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Exploitation of Atlassian Confluence zero-day surges fifteen-fold in 24 hours

The zero-day code execution vulnerability was discovered last week and cyber attackers are already capitalising on the proof-of-concept code

The exploitation of a critical-severity remote code execution (RCE) zero-day flaw in Atlassian Confluence Server and Data Center has increased by nearly fifteen times in the two days since active attacks were first registered.

Experts at internet security firm GreyNoise said the number of unique IP addresses launching attacks using the RCE flaw, tracked as CVE-2022-26134, has risen from 28 to 400 since Friday when exploitation began.

Cyber security company Volexity first reported that it discovered the RCE vulnerability over the US’ Memorial Day weekend (28-30 May) after noticing suspicious activity on two internet-facing web servers.

It was assigned a CVE tracking code on 31 May and Volexity published its findings last week, with a clear rise in active exploits on current versions following a day after, on 3 June.

Atlassian released a patch for the unauthenticated RCE flaw on Friday, urging all customers to upgrade to the latest version to avoid being targeted by attackers with access to proof-of-concept (PoC) exploit code.

According to Atlassian, the company has released the following new Confluence versions that all contain a fix for the security issue:

  • 7.4.17
  • 7.13.7
  • 7.14.3
  • 7.15.2
  • 7.16.4
  • 7.17.4
  • 7.18.1

Admins who are unable to upgrade to the latest versions of Confluence are advised to mitigate the flaw with a workaround which involves updating several specific .JAR files. More information and full instructions can be found via Atlassian’s security advisory.

An analysis of the situation by Unit 42 revealed nearly 20,00 Confluence servers found to be potentially affected by the exploit as of last week, with most of the victims residing either in the US, German, Russia, and China.

It also said there was evidence of early exploitation as far back as 26 May with targets across various industries.

Volexity said in its initial analysis that early exploits seemed to be conducted by multiple threat actors likely to be operating out of China.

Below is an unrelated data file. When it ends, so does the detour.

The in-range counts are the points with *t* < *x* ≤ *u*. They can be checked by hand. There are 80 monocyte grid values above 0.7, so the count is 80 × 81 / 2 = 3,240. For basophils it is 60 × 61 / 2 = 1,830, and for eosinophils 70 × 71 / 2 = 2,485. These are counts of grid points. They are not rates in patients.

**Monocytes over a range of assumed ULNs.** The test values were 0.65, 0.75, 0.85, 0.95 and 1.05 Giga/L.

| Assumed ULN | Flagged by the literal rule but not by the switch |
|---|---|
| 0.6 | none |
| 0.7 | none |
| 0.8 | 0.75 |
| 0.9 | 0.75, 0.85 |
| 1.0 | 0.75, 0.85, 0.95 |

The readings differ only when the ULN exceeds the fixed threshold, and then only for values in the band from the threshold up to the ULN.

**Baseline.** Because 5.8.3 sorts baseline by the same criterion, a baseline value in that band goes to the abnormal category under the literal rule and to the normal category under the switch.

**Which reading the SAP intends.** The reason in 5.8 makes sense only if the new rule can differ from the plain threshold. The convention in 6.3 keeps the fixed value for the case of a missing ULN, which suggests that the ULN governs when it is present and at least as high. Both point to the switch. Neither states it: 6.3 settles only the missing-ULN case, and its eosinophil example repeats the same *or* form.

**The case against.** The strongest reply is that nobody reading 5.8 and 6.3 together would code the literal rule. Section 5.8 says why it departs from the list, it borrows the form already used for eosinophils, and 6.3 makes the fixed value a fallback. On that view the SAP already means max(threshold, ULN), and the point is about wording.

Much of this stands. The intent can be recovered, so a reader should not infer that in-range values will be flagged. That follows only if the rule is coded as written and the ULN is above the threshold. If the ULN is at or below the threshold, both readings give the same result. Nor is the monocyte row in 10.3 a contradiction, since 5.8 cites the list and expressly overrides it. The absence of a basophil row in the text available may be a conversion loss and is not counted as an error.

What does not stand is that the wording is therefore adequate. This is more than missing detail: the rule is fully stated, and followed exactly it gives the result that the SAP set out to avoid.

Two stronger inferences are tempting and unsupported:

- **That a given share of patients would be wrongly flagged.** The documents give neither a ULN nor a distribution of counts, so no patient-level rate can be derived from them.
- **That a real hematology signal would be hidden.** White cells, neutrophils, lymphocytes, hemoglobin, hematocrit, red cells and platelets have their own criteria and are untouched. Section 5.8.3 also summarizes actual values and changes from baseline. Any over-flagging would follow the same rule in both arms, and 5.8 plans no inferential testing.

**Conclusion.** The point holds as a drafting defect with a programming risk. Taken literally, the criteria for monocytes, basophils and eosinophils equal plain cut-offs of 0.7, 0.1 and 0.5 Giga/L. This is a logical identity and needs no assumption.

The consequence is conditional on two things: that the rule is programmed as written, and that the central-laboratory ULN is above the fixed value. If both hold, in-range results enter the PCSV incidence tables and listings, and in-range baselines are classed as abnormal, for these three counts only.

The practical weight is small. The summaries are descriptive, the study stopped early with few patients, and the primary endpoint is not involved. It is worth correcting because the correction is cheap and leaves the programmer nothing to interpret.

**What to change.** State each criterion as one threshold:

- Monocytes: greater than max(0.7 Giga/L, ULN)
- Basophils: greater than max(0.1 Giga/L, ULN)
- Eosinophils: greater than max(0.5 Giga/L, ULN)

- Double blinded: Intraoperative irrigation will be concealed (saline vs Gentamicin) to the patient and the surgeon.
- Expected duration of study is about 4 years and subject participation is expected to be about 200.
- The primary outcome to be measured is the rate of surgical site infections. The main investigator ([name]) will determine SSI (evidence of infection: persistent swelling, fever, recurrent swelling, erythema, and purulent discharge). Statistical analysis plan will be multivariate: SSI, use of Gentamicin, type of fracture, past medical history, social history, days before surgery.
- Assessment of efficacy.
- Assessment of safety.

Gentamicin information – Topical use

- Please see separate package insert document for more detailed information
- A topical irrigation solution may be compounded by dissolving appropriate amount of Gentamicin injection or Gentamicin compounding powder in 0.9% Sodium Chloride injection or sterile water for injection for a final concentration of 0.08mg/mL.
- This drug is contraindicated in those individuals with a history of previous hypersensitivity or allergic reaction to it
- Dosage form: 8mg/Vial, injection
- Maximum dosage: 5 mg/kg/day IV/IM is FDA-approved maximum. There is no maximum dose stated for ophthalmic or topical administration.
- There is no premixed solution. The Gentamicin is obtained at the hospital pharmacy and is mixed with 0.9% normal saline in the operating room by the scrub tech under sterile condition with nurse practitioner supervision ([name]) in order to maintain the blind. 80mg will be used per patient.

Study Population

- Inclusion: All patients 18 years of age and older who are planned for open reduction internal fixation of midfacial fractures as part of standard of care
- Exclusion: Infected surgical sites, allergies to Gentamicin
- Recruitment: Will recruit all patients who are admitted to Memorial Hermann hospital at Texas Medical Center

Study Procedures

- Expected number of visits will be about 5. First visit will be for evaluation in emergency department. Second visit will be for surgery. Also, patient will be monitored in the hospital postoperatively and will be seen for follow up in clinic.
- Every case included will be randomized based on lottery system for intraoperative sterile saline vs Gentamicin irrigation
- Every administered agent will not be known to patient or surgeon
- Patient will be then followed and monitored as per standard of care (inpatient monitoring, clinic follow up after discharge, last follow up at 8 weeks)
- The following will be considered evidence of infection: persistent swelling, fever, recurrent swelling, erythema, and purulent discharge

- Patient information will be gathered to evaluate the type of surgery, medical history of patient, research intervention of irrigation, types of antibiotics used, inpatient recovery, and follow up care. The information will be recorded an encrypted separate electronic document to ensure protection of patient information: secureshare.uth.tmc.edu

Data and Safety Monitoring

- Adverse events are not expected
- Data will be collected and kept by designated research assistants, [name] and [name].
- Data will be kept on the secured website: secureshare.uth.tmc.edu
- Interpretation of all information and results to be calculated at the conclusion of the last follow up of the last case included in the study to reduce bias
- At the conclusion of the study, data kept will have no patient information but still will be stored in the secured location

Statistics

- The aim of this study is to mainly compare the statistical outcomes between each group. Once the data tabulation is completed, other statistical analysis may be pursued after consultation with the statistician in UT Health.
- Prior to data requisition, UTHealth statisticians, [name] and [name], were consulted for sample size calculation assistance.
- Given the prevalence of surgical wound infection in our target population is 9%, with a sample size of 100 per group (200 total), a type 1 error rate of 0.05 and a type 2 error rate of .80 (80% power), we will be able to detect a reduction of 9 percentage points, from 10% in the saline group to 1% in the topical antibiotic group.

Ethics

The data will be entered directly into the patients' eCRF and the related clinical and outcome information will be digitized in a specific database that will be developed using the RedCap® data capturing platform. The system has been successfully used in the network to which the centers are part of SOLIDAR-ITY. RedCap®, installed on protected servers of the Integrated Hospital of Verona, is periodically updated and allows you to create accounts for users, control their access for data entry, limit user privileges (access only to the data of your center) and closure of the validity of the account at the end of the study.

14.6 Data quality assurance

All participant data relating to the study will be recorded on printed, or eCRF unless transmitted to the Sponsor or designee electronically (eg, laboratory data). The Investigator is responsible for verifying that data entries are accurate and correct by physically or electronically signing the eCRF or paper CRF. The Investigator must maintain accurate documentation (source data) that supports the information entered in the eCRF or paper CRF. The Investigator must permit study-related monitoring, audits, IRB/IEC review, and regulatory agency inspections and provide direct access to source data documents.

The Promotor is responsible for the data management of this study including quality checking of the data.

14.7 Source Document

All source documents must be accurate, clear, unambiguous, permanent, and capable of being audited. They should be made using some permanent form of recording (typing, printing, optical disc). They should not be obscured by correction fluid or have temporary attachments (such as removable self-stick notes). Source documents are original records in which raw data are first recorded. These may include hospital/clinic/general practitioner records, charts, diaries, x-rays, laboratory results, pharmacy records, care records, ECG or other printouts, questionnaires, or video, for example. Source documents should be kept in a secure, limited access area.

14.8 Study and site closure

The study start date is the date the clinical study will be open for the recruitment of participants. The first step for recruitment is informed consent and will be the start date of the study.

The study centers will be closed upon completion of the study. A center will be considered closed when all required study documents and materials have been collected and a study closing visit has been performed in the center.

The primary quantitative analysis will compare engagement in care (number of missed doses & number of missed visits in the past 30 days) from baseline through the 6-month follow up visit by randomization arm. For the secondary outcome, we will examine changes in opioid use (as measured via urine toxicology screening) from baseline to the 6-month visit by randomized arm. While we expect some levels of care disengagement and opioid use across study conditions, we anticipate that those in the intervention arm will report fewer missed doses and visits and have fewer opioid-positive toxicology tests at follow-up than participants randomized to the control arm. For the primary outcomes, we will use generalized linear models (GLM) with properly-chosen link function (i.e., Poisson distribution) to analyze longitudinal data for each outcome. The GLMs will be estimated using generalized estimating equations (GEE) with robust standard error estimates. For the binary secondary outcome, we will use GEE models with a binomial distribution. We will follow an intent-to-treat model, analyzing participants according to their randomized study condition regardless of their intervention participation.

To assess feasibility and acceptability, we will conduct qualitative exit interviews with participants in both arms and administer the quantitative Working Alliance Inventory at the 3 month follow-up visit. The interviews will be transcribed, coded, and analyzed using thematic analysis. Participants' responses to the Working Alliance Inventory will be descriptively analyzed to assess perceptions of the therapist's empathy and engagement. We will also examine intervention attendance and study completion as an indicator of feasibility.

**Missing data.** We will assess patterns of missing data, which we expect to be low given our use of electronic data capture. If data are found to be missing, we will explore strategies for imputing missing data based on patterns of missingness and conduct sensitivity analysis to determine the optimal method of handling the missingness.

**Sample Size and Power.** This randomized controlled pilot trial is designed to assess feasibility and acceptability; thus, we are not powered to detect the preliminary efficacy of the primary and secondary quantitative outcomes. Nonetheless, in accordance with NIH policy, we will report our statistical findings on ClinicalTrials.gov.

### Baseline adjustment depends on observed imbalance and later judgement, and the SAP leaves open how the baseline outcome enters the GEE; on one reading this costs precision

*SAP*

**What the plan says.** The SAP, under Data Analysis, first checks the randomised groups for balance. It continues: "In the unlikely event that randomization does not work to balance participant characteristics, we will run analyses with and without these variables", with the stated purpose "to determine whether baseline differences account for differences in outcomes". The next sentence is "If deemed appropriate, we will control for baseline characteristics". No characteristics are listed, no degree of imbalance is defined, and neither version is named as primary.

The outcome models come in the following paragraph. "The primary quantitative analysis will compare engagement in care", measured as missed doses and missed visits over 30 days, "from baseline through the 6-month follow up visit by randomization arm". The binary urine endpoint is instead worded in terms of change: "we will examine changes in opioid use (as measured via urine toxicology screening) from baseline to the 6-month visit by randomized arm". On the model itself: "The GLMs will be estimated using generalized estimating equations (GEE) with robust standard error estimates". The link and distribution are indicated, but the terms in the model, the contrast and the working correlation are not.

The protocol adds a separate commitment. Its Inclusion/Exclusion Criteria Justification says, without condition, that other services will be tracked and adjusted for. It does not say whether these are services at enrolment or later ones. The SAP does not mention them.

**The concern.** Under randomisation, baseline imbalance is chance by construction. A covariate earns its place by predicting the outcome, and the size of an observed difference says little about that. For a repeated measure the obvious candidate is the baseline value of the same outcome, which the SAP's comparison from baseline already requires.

Deconstructing the zero-day

Volexity’s initial analysis of the zero-day’s exploitation revealed that attackers were using the vulnerability to drop several malicious implants in the form of web shells on victims’ environments.

Attackers were using the open-source Behinder web server implant previously linked to Chinese threat actors by Avast.

“Behinder provides very powerful capabilities to attackers, including memory-only web shells and built-in support for interaction with Meterpreter and Cobalt Strike,” said Volexity. “This method of deployment has significant advantages by not writing files to disk. At the same time, it does not allow persistence, which means a reboot or service restart will wipe it out.

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“Once Behinder was deployed, the attacker used the in-memory web shell to deploy two additional web shells to disk: China Chopper and a custom file upload shell.”

The researchers noted that China Chopper was installed but was rarely accessed, according to web logs, leading them to the conclusion that it was installed simply as a means of secondary access.

Delving further into the web logs, Volexity also discovered the commonly executed commands made by the attackers once they had access.

Among these were reconnaissance commands - checking the operating system version and examining the contents of password files. 

Attackers then looked for user tables from the Confluence database and dumped them before attempting to deploy anti-analysis tactics by altering web logs to remove evidence of exploitation.

They also wrote additional web shells to the victims’ disks, but not all of these could be recovered, Volexity said.

Specific details regarding how the exploit takes place have not been made public, but Tenable said that past attacks on Atlassian Confluence have involved sending specially crafted requests to vulnerable Confluence Server or Data Center instances to execute code and fully take over the system.

One of the most recent examples of attacks on Confluence came less than a year ago when the US Cyber Command warned of a highly exploitable flaw that led to code execution. 

That security incident came three months after a separate one-click flaw was found to affect Atlassian Jira, the company’s bug-tracking and project management tool, that allowed hackers to steal sensitive information.

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